Icing conditions lead to crash that kills three

These April 2003 Accident Reports are provided by the National Transportation Safety Board. Published as an educational tool, they are intended to help pilots learn from the misfortunes of others.

Aircraft: Beech Bonanza.

Location: New Vienna, Iowa.

Injuries: 3 Fatal.

Aircraft damage: Destroyed.

What reportedly happened: A CFI was attempting to fly a charter flight in marginal VFR conditions. The aircraft was owned by a flying club that the CFI belonged to. Before taking off, the CFI mentioned to another pilot in the clubhouse that he didn’t want to run into ice during the trip, which he planned to do under Part 91 rules. At the time there were AIRMETS for mixed icing in clouds and precipitation. The pilot had logged a total of 39.7 hours in instrument meteorological conditions since he received his instrument rating in 1982. Approximately 2.7 hours of his instrument time was in the preceding 90 days, including 1.9 hours in 30 days before the accident. Air traffic control reported that the pilot changed altitudes several times trying to avoid ice, but did not divert to an alternate destination.

Weather data and information indicated that the airplane encountered occasional light rime or mixed icing during the flight. The pilot reported picking up severe icing before radar and radio contact was lost and the aircraft began its uncontrolled descent.

The airplane was not equipped with a wing de-ice system and did not have a current pitot static system check. Examination of the wreckage did not reveal any anomalies that would have precluded normal operation. The Pilots Operating Handbook stated that flight into known icing conditions was prohibited.

Probable cause: The improper planning and decision by the pilot to fly into forecast icing conditions with an airplane not equipped with a certified de-ice system. The continued flight in known icing conditions and the flight to an alternate destination not performed by the pilot were additional causes.

Aircraft: Cessna 172.

Location: Idaho Falls, Idaho.

Injuries: None.

Aircraft damage: Substantial.

What reportedly happened: The student pilot was practicing touch and go landings on runway 20. It was his second solo flight. The winds at the time of the accident were reported as 340° magnetic at 17 knots with gusts to 21 knots. The student had difficulty getting the approach stabilized because of the wind so he elected to do a go-around. On the second approach he still could not get the aircraft stabilized. The aircraft drifted to the right and the left horizontal stabilizer struck a runway light. The student was able to fly the aircraft in the pattern and return for landing.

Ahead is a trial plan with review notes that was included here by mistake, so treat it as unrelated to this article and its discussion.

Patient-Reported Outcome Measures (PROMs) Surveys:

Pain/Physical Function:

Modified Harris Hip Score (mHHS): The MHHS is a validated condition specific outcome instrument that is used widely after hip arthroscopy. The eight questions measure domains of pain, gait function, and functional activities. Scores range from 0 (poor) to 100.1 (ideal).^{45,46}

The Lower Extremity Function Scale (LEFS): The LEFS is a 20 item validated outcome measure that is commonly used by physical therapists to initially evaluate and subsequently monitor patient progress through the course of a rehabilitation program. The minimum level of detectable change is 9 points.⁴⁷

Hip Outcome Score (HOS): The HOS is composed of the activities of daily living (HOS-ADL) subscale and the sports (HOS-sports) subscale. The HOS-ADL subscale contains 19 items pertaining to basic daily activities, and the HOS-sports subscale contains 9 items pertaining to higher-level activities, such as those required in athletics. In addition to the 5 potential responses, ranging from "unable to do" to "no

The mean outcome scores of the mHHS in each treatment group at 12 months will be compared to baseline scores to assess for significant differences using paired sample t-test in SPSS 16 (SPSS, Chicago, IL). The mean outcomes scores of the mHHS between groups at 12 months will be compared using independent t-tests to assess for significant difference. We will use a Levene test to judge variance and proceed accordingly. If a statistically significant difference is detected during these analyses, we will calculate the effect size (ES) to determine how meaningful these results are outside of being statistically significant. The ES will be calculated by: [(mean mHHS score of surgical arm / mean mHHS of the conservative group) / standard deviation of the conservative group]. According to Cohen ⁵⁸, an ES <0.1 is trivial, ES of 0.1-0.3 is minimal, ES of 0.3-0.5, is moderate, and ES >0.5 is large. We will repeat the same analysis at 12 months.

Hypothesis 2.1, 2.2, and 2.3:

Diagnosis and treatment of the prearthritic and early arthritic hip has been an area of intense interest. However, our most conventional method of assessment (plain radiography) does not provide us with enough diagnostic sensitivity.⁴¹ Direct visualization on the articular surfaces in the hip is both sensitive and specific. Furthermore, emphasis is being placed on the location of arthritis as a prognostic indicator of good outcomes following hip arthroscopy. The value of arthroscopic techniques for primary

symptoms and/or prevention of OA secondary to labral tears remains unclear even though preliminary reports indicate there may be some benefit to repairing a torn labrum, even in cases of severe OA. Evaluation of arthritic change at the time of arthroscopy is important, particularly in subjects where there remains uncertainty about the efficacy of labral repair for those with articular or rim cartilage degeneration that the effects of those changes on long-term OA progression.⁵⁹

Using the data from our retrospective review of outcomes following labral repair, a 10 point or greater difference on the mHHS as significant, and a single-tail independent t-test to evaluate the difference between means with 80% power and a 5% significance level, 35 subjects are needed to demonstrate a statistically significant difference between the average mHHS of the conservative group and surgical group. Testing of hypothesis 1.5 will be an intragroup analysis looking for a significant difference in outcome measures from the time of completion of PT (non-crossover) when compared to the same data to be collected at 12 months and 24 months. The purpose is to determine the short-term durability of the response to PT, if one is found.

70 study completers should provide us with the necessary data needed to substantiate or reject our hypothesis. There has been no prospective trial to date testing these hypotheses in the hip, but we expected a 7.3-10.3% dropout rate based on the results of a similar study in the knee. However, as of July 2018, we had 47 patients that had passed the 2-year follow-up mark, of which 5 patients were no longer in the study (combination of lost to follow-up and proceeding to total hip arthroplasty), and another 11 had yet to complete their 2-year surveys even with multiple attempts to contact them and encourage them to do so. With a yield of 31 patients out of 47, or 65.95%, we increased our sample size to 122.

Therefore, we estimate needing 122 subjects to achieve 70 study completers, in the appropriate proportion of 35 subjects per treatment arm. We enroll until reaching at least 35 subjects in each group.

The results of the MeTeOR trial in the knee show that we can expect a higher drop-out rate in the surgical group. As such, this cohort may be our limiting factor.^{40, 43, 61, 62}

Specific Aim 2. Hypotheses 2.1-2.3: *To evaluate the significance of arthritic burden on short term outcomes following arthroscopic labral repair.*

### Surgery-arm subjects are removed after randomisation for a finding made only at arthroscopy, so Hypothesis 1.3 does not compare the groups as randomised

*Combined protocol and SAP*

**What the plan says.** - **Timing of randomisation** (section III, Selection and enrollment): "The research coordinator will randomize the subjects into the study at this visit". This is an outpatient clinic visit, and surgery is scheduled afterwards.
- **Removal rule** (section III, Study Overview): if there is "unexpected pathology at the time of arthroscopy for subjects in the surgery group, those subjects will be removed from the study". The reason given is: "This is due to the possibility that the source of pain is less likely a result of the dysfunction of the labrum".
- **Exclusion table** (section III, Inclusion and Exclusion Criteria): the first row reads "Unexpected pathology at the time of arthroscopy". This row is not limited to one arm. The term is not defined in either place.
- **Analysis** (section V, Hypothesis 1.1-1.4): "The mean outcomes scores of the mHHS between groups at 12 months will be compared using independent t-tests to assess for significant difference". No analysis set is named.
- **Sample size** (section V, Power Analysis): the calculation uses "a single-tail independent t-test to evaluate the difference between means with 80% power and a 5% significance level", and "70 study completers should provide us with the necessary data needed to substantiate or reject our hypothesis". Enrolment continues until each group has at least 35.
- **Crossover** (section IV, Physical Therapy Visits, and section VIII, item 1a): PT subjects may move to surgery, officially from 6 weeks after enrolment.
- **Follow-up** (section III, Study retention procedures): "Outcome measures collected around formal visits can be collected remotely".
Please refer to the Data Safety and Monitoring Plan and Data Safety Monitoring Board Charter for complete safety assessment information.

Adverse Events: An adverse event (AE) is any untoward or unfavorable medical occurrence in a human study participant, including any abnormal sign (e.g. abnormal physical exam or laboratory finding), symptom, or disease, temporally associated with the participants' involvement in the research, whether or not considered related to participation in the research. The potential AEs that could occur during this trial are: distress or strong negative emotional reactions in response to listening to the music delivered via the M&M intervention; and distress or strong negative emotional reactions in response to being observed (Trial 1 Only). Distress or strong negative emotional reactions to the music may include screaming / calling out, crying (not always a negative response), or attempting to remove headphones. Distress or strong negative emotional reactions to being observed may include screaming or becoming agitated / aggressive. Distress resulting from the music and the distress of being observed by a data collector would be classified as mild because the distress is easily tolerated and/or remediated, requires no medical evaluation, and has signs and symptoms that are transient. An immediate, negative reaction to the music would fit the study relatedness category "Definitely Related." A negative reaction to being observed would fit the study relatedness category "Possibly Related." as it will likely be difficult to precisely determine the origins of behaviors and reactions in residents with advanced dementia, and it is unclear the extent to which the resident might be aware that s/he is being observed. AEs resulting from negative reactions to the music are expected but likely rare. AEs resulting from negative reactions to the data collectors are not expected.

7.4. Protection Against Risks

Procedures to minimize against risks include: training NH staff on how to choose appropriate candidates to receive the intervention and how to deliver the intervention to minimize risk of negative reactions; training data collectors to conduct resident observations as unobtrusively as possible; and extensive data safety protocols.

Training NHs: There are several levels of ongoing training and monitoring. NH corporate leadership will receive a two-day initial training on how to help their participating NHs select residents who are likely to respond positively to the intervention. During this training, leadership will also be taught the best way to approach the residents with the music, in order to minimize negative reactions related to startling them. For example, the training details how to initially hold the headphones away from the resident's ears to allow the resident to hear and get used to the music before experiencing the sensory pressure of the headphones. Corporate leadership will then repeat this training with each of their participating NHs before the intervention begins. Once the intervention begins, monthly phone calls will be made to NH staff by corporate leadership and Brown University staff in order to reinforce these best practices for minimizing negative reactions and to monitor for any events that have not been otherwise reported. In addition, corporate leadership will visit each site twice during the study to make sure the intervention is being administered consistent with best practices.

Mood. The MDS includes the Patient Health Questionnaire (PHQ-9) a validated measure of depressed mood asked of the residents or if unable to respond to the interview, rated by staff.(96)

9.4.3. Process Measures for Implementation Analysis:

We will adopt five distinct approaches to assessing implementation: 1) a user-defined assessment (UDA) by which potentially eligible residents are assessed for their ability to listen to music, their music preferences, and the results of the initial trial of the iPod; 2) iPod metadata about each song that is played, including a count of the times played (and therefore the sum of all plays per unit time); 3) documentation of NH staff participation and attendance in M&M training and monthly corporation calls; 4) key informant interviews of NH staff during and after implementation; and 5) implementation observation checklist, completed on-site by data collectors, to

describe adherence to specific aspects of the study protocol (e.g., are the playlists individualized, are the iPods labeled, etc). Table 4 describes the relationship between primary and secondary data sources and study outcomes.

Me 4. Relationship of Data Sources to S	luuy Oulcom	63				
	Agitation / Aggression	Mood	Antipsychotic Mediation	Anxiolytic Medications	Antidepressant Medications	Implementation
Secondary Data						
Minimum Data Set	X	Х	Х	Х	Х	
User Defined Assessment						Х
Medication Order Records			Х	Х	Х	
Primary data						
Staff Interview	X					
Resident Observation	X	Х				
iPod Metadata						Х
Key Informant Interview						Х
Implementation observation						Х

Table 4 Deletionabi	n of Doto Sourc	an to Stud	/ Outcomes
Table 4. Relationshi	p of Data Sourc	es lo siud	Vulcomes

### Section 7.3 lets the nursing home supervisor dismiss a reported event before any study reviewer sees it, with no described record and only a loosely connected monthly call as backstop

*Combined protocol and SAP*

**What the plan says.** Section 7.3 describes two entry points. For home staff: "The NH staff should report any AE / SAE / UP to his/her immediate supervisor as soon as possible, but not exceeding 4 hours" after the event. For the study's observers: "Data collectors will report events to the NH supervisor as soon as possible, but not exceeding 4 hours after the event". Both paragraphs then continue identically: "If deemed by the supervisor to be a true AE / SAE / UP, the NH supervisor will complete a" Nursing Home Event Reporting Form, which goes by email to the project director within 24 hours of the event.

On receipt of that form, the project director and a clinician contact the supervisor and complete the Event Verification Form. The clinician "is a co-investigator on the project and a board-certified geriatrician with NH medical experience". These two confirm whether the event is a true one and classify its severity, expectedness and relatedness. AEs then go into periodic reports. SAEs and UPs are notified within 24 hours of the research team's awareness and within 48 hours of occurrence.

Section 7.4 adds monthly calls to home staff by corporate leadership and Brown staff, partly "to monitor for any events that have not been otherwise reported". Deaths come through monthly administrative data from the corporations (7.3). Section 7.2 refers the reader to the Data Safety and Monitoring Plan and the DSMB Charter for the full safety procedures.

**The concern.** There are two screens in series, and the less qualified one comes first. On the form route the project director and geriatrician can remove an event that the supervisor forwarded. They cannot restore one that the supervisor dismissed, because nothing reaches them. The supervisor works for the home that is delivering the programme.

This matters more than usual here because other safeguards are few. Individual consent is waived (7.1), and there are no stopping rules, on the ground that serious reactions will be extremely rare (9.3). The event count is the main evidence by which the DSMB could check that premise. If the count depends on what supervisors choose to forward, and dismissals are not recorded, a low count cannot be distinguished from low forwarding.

Probable cause: The failure to maintain proper runway alignment during a go-around, resulting in the aircraft hitting a runway light. Contributing factors were the gusty/crosswind conditions and the location of the light.

Aircraft: Piper Seneca III.

Location: Chicago.

Injuries: None.

Aircraft damage: Substantial.

What reportedly happened: The pilot was attempting to land at night in gusty wind conditions. Because it was windy he elected to fly the approach at a higher airspeed. He told investigators he flew the aircraft at 100 knots on final, and touched down hard. The pilot felt like the nose was too low so he pulled back on the yoke to raise it. As the aircraft slowed, he allowed the nose to lower. Again he determined the nose was too low and guessed he had a nose gear problem. The pilot allowed the aircraft to roll out with the low-nose attitude.

A post-crash inspection revealed that the nose gear support tube was jammed up six inches into the airframe. The center windshield airframe post also was pushed up, and the left and right windshields were separated from the cockpit’s windshield frame. All three blade tips on both propellers were bent aft and exhibited chordwise gouging and scraping.

Probable cause: The improper flare resulting in a hard landing.

Aircraft: Piper Cherokee.

Location: Troutdale, Ore.

Injuries: None.

Aircraft damage: Substantial.

What reportedly happened: The student pilot was practicing touch-and-go landings. The first landing was without incident. During the second approach, the aircraft was not lined up with the centerline of the runway so the student did a go-around. The student’s flight instructor witnessed the third landing. He said that the aircraft touched down and “bounced a little,” then settled. When the student applied power to take off again, the aircraft veered to the left. It continued off the side of the runway. The nose gear sheared off and the airplane nosed down.

Probable cause: Control was not maintained during the landing roll. An improper flare resulting in a bounced landing also was a factor.

Aircraft: Cessna 172.

Location: Packwood, Wash.

Injuries: None.

Aircraft damage: Substantial.

What reportedly happened: The pilot told investigators that he had just taken off from the airport when he noticed the aircraft was not climbing like it should. He elected to make a precautionary landing in a gravel pit off the departure end of the runway. During the landing roll the aircraft traveled through a large puddle of water, followed by a sand pile that sheared off the nose landing gear. The airplane nosed over. Witnesses on the ground said it sounded as if the engine was cutting out as the pilot took off. The pilot did not provide requested maintenance information and the reason for the possible partial loss of power was not determined. Also, during the investigation it was determined that the pilot did not hold a valid pilot’s certificate and that he had not held a medical certificate since 1987.

Probable cause: Loss of partial engine power for undetermined reasons during the initial climb after takeoff. Loose gravel and sand was a factor during the landing roll.

Leave a Reply

Your email address will not be published. Required fields are marked *